Riverside State Park
9711 W. Charles, Nine Mile Falls, WA 99026
Park Office: (509) 465-5064
Park Manager: (509) 465-5065

 

Horse Riding

by Ken Carmichael

Horses are very welcome at Riverside State Park! Over 25 miles of varied landscape await the horse rider. Some of these miles are dedicated solely to horse-back use, some are shared use with hikers and bicycles.  

It is possible to travel by horseback from one end of the park to the other.  This is most easily accomplished by following the “25 Mile Trail”.  See Maps.

Remember to ride safe, have a good time and show other park visitors what courtesy is all about. 

 Safety First.  This is a multi-use park we must always be aware of other recreationalists on the trail and at trailheads.  This entails controlling our animals, following the rules of the road and leaving a clean trailhead.  The official rules of the road indicate that hikers and bikers yield to horsemen.  But let's be realistic, and courteous, and where we can more easily move off the trail lets do it.

Riverside is the second largest state park in Washington.  There are 8900 acres, over 36 miles of trails and 47 miles of back roads.  It is a long, somewhat narrow park basically following the Spokane River.  This large park is on the northwest edge of Spokane which provides an excellent riding area in close proximity to Spokane. 

The best way to learn your way around the park is with a map. These are available at several retail stores and at the park headquarters.  Generally speaking there are several equestrian trailheads.  Some are larger than others and better accommodate a horse trailer.  Some of these, starting at the north end of the park, include:

Carlson Rd: This is a small, paved lot that can handle about two trailers.  There is a restroom.

Pine Bluff/Seven Mile Rd.: This gravel parking area can easily handle a half dozen trailers.  It does not have a restroom.

Deep Creek: This gravel parking area can handle a couple of trailers but on a busy weekend it could be difficult to turn around.  It does not have a restroom.

Inland Rd: This gravel parking area, primarily used by equestrians, can handle about 6 trailers and does not have a restroom.

McLellan: This paved parking area does not have good trailer parking but on a slow day could accommodate them.  There is a restroom.

Wilbur: This paved parking area does not have good trailer parking.  It is smaller than McLellan and getting turned around could be a problem.  There is a restroom.

Equestrian Area: I saved this one for last.  It is at the far south end of the park.  The area provides good equestrian parking.  A 10-20 space equestrian campground is being developed in the spring of 2012 and there is an arena.   There are two restrooms.  This is the one area of the park that has been designated for equestrians.  While hikers are allowed, bikes are only allowed to go through on the Centennial Trail.  Access to the rest of the park is provided by going up on the abandon railroad right of way to get around the Bowl & Pitcher area.  This area can also be used for some large events so access may be limited at those times.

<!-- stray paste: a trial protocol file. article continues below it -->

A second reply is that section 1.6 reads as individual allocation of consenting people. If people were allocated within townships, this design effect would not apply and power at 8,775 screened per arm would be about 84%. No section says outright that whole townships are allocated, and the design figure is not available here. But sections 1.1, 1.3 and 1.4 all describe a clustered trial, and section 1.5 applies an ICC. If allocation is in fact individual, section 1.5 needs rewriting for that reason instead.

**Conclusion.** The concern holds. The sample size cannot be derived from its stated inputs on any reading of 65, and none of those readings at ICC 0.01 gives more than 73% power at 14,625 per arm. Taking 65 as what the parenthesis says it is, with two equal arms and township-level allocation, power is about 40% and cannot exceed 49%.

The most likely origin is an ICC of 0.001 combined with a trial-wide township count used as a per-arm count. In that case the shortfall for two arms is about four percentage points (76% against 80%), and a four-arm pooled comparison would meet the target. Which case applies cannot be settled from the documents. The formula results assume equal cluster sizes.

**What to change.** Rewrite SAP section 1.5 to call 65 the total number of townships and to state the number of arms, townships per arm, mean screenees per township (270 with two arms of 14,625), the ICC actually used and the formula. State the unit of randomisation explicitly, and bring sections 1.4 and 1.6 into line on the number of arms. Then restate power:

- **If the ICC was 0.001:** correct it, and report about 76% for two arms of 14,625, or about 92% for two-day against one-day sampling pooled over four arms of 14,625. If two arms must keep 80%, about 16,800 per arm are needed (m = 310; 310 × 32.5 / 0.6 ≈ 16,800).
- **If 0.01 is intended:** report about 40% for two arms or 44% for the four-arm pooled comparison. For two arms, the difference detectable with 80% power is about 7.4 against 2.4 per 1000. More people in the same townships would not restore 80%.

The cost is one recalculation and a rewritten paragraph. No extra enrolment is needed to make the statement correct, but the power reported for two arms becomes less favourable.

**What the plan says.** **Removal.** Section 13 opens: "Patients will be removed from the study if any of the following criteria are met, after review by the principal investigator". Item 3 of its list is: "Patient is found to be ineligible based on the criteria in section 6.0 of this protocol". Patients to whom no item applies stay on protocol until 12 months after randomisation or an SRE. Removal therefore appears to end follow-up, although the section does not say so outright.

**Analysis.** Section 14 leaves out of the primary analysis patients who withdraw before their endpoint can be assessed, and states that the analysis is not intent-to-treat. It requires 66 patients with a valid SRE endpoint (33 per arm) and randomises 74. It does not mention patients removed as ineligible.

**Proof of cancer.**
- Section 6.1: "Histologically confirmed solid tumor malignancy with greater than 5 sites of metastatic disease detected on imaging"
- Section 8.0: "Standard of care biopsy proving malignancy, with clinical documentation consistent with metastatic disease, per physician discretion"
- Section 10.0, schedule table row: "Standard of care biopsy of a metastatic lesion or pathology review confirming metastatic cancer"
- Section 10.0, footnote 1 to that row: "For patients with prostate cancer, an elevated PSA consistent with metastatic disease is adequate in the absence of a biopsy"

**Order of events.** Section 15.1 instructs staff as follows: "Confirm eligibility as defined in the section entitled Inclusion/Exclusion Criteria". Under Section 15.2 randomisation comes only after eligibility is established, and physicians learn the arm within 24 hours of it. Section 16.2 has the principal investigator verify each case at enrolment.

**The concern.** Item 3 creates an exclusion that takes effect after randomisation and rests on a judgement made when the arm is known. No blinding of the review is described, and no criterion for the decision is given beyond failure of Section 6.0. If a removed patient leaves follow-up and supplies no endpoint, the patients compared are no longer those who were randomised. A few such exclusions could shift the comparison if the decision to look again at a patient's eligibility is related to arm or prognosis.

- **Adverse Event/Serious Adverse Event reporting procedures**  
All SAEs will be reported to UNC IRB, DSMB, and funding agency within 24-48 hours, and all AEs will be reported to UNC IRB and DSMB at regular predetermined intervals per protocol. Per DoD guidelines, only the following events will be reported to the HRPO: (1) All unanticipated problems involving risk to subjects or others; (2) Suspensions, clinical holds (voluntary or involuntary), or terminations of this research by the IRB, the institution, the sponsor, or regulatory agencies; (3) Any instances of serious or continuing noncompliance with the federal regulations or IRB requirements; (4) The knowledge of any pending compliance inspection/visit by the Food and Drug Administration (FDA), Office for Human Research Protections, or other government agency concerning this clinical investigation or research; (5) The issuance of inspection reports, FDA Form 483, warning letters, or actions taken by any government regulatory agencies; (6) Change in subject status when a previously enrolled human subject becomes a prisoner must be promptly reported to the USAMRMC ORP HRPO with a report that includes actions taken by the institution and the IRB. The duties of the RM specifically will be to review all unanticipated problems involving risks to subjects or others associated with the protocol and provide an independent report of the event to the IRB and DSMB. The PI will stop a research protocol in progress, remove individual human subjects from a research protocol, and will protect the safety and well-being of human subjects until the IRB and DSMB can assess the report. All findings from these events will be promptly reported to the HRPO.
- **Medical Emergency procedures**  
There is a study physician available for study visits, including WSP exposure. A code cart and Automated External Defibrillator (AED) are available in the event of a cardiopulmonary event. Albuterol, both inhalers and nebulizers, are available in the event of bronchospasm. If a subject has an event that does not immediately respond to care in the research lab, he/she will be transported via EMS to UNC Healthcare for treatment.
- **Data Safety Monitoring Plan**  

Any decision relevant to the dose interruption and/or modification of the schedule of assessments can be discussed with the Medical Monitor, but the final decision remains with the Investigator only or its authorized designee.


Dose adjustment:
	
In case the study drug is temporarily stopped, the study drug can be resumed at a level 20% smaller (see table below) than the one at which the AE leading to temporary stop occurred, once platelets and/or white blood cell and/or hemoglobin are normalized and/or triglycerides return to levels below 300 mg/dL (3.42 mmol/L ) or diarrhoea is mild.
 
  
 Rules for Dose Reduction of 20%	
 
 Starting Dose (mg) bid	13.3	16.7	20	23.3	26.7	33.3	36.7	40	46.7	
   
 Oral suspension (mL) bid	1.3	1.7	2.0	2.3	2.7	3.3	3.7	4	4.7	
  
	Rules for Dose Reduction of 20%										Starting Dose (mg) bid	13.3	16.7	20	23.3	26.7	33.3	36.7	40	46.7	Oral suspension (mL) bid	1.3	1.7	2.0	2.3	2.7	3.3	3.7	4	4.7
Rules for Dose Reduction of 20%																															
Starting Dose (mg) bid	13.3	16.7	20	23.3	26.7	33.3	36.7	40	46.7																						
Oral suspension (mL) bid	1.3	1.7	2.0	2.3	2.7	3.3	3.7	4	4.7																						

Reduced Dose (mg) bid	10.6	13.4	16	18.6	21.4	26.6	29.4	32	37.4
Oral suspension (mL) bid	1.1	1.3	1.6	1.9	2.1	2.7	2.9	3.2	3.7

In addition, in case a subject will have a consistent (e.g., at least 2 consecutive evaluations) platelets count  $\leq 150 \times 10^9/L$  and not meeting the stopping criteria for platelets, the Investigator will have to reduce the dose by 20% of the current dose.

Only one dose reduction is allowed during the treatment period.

The recommended trailheads are: Equestrian Area, Pine Bluff and Inland Rd.  These provide equestrians with good access to the south, north and middle portions of the park.

The equestrian trails are primarily dirt, single track, although there are some two track trails.  Because they vary in difficulty it is an excellent location to get new experiences for you, and your horse.  The southern end of the park provides some very easy trails (and no bikes in the Equestrian Area) while at the north end taking the trail through Deep Creek provides an opportunity to ride on a steep side hill.  There are no water crossings, except when crossing Deep Creek in the spring west of the ORV area and in the ORV area.

There are some areas that equestrians are specifically not allowed to ride.  We are working on signs for these areas but they may not always be available.  They include the area around the Bowl & Pitcher (on both sides of the river) and any area identified as a natural Forest Area or Natural Area Preserve.  While horses are allowed in the Off Road Vehicle (ORV) area please remember that this area is the only area in the park that Off Road Vehicles may be used.  It is their area and we are there as guests.  Unless you need to go through, and your horse is accustomed to motor cycles, it is recommended that you take an alternate route.

Discover Pass:  The Discover Pass must be displayed on your vehicle when visiting state recreation lands managed by the Washington State Parks and Recreation Commission, the Washington State Department of Natural Resources and the Washington Department of Fish and Wildlife. The fine for not displaying the pass is $99.  

Equestrian Area,

Be sure to visit the Inland Empire Backcountry Horsemen* website!


 


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